Dispatch: Who Are We Living For While I first heard Dispatch near the end of High School they're a band that represents college more than anything for me. This was the last album of theirs I purchased and I didn't like it at all. I wanted another album that sounded like Bang Bang, this was a little too heavy for what I expected out of Dispatch and it had too many random jam session tracks. Now those are probably my favorite pieces of the album.

Now I Love This Album

Brave Saint Saturn: So Far From Home Five Iron Frenzy is my favorite band and has been for well over a decade. When I purchased the Brave Saint Saturn album I was not used to disliking any songs by FIF. I think my only reason for not liking this album was because of two or three songs I didn't like, when relistening to this I still remembered the words to practically every song (and it had been a good 7 years since I listened to any of these songs), even the songs I didn't like in the past (Rocketown, Gloria) I found a little enjoyable this time around.

Bright Eyes: Letting Off the Happiness One of my favorite songs ever by Bright Eyes is the opening track to this album (If Winter Ends), the rest of this album was (to me at the time) too random and bizarre. Styles were constantly different and none of the songs felt like they belonged on an album together. Those are now many of the reasons I like this album. The only thing I really dislike about the album is the decision to put 10 minutes of feedback between the last track and the hidden track… but that's hardly a reason to hate the album as a whole.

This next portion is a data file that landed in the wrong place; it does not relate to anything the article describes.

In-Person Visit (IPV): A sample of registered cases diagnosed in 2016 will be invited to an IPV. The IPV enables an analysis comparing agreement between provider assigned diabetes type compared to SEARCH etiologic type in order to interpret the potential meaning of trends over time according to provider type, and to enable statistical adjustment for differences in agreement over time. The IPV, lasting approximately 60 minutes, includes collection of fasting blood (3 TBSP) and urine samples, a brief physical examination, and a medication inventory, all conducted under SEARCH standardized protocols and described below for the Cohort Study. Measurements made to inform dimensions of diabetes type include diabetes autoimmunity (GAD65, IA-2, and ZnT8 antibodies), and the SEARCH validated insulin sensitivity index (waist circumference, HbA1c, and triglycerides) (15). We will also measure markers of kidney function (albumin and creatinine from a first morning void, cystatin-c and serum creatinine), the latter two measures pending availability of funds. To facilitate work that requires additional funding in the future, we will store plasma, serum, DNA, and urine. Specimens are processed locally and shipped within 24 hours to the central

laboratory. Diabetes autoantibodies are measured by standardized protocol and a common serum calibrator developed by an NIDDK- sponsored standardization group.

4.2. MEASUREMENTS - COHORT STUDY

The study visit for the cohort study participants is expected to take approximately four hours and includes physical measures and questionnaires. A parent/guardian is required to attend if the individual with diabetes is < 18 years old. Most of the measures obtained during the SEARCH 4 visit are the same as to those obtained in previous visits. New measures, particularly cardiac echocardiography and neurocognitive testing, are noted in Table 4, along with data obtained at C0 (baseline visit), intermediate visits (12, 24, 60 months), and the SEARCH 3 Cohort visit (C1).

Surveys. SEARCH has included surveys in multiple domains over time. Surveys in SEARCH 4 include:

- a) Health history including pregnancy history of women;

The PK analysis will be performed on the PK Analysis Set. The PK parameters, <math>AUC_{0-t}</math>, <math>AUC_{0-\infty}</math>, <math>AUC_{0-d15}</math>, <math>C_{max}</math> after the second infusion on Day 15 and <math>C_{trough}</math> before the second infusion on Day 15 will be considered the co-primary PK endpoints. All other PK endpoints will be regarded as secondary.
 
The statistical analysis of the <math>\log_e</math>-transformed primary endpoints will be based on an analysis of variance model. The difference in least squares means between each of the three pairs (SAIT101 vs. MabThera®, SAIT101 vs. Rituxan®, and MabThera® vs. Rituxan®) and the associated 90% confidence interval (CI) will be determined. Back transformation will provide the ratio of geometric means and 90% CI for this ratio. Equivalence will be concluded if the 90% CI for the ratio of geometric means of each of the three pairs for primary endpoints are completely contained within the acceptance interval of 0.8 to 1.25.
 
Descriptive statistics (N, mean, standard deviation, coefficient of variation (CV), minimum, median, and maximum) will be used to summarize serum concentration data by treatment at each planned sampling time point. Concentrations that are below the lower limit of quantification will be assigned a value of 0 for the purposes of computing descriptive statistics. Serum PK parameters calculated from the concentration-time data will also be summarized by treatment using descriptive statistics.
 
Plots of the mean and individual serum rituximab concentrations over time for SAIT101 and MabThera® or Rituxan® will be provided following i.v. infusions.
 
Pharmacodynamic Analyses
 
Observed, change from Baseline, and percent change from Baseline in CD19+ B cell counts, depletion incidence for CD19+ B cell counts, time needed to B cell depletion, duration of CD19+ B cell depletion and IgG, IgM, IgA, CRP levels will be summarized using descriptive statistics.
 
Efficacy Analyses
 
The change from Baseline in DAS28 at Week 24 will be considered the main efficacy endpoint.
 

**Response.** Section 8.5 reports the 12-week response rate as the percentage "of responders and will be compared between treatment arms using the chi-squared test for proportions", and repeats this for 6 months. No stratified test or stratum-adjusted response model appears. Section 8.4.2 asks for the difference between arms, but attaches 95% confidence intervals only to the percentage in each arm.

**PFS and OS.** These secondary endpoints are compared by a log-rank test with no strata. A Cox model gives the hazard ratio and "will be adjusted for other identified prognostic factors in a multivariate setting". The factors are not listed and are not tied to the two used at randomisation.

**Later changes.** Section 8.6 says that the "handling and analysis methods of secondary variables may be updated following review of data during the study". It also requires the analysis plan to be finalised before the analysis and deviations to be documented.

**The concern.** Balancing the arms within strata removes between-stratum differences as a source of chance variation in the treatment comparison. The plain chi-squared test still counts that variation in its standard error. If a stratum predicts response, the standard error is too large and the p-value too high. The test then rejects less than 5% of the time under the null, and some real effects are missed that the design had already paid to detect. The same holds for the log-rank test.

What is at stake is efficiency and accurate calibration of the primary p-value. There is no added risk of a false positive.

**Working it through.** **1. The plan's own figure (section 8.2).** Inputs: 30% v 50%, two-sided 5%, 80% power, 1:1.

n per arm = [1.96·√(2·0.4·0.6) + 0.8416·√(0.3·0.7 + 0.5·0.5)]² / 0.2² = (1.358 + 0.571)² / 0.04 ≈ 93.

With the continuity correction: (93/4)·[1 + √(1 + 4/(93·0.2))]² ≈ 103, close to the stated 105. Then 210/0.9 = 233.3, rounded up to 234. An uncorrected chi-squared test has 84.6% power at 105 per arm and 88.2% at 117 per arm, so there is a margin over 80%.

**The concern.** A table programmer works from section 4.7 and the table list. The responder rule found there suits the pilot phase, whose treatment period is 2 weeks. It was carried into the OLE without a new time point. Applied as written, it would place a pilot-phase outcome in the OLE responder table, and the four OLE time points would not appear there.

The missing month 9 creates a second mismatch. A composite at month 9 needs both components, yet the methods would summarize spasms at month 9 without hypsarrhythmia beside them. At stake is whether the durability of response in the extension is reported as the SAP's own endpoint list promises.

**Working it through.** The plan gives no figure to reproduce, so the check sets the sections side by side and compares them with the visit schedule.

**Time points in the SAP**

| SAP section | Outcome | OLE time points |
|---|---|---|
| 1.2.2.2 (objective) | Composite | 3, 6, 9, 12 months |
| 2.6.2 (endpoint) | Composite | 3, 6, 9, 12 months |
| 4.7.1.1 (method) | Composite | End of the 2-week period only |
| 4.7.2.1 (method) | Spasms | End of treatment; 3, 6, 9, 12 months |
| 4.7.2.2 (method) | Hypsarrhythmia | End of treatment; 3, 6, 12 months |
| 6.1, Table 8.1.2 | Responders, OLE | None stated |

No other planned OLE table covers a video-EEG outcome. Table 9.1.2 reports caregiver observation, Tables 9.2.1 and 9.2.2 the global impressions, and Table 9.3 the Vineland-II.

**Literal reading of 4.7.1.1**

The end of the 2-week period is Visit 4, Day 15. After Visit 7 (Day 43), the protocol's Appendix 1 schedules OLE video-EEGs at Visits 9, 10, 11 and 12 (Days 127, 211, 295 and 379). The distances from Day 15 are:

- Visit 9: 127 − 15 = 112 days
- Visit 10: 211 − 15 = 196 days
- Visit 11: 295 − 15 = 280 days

Pearl Jam: Vs Last round I got a little flack for my continued lack of enjoyment towards Pearl Jam's Ten in relistening to their follow-up record Vs. I realized what my problem is with Pearl Jam in general (or at least for me… obviously they have legions of devoted fans so I'm in the minority here). Pearl Jam's stuff at it's best is short. Compared to the 4:30-5:00 song lengths on Ten most of the songs on Vs are a solid 3:30 minutes long. In fact my least favorite song on the album (W.M.A) is the only track over 5 minutes. Fast, Raw and Straight to the point is how I prefer my Pearl Jam apparently. The longer the song is, the more likely Eddie Vender is just gonna repeat the same lyric over and over and over again.

Refused: The Shape of Punk To Come When I first heard Refused I was in a friends car and he played me New Noise. That night I went home and bought the album on amazon and awaited it's delivery. Now I was late to the party on this band and this was maybe 5 years ago. I already knew the album was considered a masterpiece so maybe the heavy praise for the album sent me in with high expectations but I remember driving to classes listening to it for the first time and not feeling really… anything. This time however, three minutes into the opening track Worms of the Senses I found myself thinking "This might be my favorite album I listened to this round". It absolutely was.

Matt Kelly is the host of the popular podcast The Saint Mort Show, a frequent contributor to, the founder of Chords for Cures and the co-writer/co-director of the upcoming comedy Describing the Moon. He also loves it when people surprise him with purchases from his Amazon Wishlist… just saying.